It is not clear how Bush’s new plan will play politically. Opponents of the Gang of Eight proposal particularly object to its “immediate legalization” measure, which would, on its first day in effect, legalize all illegal immigrants who have not committed serious crimes. The Bush proposal also has a legalization provision, although it would require illegal immigrants to first plead guilty to the crime of entering the United States illegally. But the path to citizenship is thought to be an absolute essential for Democrats supporting the Gang of Eight plan. Their ultimate hope in immigration reform is to create millions of new Democratic voters out of those who are currently in the country illegally. That wouldn’t happen under Bush’s plan.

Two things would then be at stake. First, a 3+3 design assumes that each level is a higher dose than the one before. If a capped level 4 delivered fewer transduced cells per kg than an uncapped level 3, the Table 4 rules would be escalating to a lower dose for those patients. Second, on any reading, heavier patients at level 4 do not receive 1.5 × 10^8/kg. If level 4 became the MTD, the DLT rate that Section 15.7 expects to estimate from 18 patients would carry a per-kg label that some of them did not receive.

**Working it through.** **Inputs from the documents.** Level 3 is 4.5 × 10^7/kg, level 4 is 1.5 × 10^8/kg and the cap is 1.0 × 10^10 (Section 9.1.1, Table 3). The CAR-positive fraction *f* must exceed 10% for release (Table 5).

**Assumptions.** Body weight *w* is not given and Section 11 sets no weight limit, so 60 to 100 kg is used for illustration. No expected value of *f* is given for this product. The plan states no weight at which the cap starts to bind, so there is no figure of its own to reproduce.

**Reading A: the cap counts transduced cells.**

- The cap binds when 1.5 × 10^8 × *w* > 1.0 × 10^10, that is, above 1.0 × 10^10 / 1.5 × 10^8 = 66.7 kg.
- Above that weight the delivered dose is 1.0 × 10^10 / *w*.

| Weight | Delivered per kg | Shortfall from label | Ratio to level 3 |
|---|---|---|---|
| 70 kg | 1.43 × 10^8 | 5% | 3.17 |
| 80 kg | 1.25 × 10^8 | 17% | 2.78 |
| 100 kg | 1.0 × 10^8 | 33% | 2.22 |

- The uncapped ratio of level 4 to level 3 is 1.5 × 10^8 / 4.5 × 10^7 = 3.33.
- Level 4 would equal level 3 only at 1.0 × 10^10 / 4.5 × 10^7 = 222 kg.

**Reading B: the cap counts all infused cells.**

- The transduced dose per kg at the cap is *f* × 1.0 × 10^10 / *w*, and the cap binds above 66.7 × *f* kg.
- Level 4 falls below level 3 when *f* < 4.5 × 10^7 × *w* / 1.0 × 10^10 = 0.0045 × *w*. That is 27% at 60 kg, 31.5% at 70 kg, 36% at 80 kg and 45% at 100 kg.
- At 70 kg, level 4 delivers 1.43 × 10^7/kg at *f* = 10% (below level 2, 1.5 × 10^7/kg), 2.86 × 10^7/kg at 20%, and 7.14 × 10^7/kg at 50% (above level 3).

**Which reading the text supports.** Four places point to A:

Beyond the details of competing plans, Bush’s new proposal could have an effect on his relationship with Rubio. The Florida Republican senator is showing signs of getting ready for a 2016 presidential run, and Bush, in interviews for the new book, is declining to rule out running himself. That means the two friends and political allies could be on a collision course. Many Republican insiders have thought it impossible that both men would run in ’16, but it’s not clear what might happen.